For over thirty years SchubertOgden has championed and exemplified a particular understanding of the task and content of Christian theology. The task of theology is to examine the meaning and truth of Christian faith in terms of human experience. All theological claims, therefore, are assessable by two criteria: their appropriateness to the normative Christian witness and their credibility in terms of human existence. The content of Christian theology may be accurately and succinctly stated in two words: radical (...) monotheism. The point of all theological doctrines, from christology to ethics, is to reflect on the gift and demand of God's love. It may be said, then, that Ogden's entire theological project consists in the attempt to show that radical monotheism, which is the essential point of the Christian witness, is also the inclusive end of human existence. Witness and Existence pays tribute to Ogden by bringing together essays by eminent scholars in New Testament studies and philosophical theology, two fields which directly reflect his methodological concerns and his substantive contributions. The book honors Ogden precisely by engaging the fundamental issues which Ogden himself has taken so seriously. The first group of essays presents careful analyses of issues basic to the early Christian witness; the second group examines the credibility of the Christian claim about God in terms of human experience. The editors' introductory essay provides the first comprehensive analysis yet to appear of Ogden's theology. A complete bibliography of his published writings is included as an appendix. (shrink)
A measure of coherence is said to be reliability conducive if and only if a higher degree of coherence (as measured) among testimonies implies a higher probability that the witnesses are reliable. Recently, it has been proved that several coherence measures proposed in the literature are reliability conducive in scenarios of equivalent testimonies (Olsson and Schubert 2007; Schubert, to appear). My aim is to investigate which coherence measures turn out to be reliability conducive in the more general scenario (...) where the testimonies do not have to be equivalent. It is shown that four measures are reliability conducive in the present scenario, all of which are ordinally equivalent to the Shogenji measure. I take that to be an argument for the Shogenji measure being a fruitful explication of coherence. (shrink)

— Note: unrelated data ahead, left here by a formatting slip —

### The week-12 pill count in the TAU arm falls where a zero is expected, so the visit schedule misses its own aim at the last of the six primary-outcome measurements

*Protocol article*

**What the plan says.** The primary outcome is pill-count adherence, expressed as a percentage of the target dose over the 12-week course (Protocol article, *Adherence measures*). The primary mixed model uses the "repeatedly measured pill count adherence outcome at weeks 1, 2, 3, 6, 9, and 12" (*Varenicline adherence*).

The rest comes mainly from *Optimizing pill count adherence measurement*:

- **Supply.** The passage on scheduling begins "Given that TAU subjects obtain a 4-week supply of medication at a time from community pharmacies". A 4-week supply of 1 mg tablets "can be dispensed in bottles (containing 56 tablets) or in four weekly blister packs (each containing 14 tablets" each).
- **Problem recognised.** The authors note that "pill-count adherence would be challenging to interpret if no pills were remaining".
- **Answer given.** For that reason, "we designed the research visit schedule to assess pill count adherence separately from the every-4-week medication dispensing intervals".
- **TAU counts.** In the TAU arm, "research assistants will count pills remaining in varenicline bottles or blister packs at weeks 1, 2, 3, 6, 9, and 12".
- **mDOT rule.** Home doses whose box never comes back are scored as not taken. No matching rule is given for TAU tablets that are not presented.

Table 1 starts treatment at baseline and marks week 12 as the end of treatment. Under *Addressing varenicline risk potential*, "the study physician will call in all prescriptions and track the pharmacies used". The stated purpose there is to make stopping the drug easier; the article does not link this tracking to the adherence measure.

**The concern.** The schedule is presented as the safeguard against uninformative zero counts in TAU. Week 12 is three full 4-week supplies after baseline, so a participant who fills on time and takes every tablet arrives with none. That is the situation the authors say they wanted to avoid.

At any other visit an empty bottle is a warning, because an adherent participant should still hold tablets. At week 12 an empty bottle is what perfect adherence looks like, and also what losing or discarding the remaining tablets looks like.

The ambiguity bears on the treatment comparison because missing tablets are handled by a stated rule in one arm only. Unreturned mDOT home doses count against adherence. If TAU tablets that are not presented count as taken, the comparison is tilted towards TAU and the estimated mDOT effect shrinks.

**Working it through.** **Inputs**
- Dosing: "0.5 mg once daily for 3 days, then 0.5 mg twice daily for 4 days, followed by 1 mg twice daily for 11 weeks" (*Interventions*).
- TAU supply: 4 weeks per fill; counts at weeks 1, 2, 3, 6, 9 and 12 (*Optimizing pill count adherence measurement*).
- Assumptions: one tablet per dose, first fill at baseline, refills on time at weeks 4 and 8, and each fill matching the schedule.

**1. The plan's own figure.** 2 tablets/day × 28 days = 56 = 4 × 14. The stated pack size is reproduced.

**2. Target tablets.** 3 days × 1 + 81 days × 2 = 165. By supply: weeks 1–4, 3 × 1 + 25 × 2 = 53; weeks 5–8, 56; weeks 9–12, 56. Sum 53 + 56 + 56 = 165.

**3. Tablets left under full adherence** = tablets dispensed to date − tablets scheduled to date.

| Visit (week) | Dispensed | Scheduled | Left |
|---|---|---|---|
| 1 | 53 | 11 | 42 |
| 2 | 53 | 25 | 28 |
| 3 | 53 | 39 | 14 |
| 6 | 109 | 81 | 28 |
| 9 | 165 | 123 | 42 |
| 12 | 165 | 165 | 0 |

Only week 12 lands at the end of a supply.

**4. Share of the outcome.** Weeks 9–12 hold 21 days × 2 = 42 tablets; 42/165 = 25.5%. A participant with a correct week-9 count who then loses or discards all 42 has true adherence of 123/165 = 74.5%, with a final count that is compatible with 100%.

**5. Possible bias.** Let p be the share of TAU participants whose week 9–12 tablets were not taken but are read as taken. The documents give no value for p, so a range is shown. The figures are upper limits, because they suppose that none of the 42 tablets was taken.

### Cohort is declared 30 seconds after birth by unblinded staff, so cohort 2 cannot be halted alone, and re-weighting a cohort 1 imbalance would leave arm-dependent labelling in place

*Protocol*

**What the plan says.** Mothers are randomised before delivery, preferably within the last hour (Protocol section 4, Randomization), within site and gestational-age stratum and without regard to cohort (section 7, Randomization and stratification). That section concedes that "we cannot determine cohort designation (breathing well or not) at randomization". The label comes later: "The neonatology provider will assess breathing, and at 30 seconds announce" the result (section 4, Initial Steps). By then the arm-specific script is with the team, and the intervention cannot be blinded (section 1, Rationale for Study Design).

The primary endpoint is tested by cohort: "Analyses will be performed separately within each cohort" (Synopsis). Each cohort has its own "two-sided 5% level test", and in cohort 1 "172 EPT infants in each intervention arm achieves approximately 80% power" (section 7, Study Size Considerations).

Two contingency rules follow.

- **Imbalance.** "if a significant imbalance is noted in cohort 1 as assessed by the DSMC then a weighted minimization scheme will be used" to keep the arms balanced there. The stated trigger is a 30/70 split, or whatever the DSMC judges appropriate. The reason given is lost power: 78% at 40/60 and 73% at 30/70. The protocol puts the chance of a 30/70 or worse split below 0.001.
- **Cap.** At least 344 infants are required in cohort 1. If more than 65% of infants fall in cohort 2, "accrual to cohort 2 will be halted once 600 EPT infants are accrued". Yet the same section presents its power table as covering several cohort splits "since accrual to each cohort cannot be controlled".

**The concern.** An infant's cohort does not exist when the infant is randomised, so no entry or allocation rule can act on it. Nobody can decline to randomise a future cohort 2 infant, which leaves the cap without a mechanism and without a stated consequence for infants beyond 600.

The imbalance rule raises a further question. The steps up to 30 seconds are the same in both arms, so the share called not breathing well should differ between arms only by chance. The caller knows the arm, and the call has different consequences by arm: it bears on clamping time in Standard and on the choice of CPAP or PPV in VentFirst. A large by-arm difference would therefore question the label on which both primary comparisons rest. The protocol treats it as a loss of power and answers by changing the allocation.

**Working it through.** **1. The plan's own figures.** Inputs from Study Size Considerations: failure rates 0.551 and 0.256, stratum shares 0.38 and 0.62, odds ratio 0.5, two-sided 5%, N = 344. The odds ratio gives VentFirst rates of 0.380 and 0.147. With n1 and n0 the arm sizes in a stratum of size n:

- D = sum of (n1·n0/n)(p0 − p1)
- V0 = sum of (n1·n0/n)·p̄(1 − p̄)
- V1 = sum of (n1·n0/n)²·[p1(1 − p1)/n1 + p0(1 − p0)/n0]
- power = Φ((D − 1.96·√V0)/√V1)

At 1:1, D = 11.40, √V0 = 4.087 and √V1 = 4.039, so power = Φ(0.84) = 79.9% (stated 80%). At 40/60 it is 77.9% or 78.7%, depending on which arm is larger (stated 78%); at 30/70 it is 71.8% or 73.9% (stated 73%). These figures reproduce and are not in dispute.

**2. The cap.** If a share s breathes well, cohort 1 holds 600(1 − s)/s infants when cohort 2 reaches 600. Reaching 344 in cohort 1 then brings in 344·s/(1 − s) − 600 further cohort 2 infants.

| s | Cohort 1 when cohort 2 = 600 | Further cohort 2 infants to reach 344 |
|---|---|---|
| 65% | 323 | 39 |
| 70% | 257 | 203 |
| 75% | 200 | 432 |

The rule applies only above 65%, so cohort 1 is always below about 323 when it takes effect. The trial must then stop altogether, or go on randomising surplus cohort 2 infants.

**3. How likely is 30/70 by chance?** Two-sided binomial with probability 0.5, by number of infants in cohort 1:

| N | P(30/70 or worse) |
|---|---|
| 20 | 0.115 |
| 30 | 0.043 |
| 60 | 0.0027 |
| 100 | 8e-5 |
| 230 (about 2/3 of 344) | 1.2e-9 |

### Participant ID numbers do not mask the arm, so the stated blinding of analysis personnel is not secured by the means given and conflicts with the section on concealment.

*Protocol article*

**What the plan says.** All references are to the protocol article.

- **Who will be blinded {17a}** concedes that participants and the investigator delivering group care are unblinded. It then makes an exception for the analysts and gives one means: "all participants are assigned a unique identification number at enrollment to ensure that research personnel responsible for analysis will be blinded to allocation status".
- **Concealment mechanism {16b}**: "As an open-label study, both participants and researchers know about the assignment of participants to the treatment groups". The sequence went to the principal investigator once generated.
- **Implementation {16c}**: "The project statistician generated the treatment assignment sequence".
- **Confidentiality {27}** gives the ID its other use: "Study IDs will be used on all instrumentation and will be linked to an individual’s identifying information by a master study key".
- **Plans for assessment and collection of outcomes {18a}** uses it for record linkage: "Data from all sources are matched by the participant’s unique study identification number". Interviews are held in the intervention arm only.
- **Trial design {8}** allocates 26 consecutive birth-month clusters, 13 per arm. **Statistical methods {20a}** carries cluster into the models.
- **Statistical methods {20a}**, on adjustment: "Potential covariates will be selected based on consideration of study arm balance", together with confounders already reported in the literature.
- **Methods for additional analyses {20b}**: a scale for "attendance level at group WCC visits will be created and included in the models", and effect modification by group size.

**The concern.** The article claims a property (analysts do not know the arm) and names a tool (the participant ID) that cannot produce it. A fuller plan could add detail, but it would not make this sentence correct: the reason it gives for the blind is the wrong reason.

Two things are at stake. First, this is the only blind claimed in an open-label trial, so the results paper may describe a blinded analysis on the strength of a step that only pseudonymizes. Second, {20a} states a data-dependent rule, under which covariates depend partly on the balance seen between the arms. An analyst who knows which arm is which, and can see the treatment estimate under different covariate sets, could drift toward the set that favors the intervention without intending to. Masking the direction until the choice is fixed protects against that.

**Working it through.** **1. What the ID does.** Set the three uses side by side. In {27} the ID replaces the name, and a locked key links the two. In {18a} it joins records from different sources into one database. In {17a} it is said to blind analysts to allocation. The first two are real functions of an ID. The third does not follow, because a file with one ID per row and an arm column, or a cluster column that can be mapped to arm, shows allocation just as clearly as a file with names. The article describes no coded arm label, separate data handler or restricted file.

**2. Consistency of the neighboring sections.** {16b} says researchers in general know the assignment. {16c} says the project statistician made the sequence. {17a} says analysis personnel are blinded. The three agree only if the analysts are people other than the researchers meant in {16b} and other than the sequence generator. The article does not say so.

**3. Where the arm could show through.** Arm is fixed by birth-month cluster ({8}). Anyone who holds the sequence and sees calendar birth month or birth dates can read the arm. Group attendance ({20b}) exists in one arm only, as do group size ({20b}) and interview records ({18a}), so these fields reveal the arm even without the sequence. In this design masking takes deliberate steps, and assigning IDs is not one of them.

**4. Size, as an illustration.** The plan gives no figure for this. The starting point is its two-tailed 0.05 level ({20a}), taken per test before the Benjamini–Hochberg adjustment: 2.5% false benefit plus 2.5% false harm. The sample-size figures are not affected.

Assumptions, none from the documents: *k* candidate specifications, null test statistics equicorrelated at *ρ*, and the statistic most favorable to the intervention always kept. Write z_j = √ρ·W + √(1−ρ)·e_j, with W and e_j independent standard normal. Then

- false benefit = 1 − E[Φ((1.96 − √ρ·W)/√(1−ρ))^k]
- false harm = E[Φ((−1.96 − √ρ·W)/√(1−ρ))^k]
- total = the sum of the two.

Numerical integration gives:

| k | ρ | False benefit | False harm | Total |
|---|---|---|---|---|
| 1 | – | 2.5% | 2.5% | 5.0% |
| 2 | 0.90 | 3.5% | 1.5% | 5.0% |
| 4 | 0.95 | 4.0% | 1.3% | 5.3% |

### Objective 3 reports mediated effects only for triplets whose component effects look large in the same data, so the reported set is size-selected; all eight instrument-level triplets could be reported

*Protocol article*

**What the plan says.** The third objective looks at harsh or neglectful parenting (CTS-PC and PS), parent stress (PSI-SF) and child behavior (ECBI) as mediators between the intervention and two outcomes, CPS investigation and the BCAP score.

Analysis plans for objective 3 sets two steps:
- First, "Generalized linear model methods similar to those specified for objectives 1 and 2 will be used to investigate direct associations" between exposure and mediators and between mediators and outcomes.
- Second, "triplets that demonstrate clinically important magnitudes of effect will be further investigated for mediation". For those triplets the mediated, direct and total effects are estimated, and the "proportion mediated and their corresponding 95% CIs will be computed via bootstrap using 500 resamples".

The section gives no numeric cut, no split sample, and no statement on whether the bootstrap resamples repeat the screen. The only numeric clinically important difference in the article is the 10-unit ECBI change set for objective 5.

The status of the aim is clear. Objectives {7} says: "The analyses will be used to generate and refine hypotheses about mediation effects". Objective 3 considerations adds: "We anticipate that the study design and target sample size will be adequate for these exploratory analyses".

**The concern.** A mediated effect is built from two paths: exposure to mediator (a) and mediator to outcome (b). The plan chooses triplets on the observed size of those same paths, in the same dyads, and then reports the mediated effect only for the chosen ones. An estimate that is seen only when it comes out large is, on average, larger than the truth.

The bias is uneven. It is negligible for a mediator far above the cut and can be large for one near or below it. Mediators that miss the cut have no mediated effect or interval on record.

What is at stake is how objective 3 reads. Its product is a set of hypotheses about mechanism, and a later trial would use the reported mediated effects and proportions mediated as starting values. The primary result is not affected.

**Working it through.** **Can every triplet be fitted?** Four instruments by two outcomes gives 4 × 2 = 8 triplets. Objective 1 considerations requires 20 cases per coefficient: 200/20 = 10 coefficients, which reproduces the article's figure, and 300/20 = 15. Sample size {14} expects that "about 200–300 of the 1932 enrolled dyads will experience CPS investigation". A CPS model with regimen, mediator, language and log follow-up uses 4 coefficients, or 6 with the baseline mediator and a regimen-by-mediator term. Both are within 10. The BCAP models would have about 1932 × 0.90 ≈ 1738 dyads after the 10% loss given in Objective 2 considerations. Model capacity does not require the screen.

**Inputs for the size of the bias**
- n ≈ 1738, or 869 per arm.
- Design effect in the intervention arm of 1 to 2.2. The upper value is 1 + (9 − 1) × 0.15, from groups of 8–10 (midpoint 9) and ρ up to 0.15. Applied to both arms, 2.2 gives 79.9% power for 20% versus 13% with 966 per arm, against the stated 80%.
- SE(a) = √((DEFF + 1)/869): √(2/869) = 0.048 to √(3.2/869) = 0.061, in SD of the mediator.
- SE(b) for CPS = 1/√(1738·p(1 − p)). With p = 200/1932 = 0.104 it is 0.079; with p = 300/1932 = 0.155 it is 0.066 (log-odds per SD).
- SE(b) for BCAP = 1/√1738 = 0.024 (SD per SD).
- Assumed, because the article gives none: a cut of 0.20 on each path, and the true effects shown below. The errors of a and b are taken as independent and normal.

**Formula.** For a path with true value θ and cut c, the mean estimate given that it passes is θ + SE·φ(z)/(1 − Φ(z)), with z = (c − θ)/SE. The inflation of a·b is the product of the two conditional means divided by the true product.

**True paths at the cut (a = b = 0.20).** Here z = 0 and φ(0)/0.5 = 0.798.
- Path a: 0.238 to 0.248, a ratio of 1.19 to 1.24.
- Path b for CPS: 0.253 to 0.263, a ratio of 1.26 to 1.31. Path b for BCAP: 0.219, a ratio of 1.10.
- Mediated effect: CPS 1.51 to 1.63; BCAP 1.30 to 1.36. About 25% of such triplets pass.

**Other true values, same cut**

When Leland Miles arrived as the University of Bridgeport's new president in 1974, the institution had substantial financial problems, declining enrollments, and a newly unionized faculty. This essay is a first-person account of his efforts to work with an immature union and his attempt to save the Liberal Arts at a time of growing student demand for professional degrees.
A measure of coherence is said to be reliability conducive if and only if a higher degree of coherence (asmeasured) of a set of testimonies implies a higher probability that the witnesses are reliable. Recently, it has been proved that the Shogenji measure of coherence is reliability conducive in restricted scenarios (e.g., Olsson and Schubert, Synthese, 157:297–308, 2007). In this article, I investigate whether the Shogenji measure, or any other coherence measure, is reliability conducive in general. An impossibility theorem (...) is proved to the effect that this is not the case. I conclude that coherence is not reliability conducive. (shrink)
A measure of coherence is said to be reliability conducive if and only if a higher degree of coherence (as measured) results in a higher likelihood that the witnesses are reliable. Recently, it has been proved that several coherence measures proposed in the literature are reliability conducive in a restricted scenario (Olsson and Schubert 2007, Synthese 157:297–308). My aim is to investigate which coherence measures turn out to be reliability conducive in the more general scenario where it is any (...) finite number of witnesses that give equivalent reports. It is shown that only the so-called Shogenji measure is reliability conducive in this scenario. I take that to be an argument for the Shogenji measure being a fruitful explication of coherence. (shrink)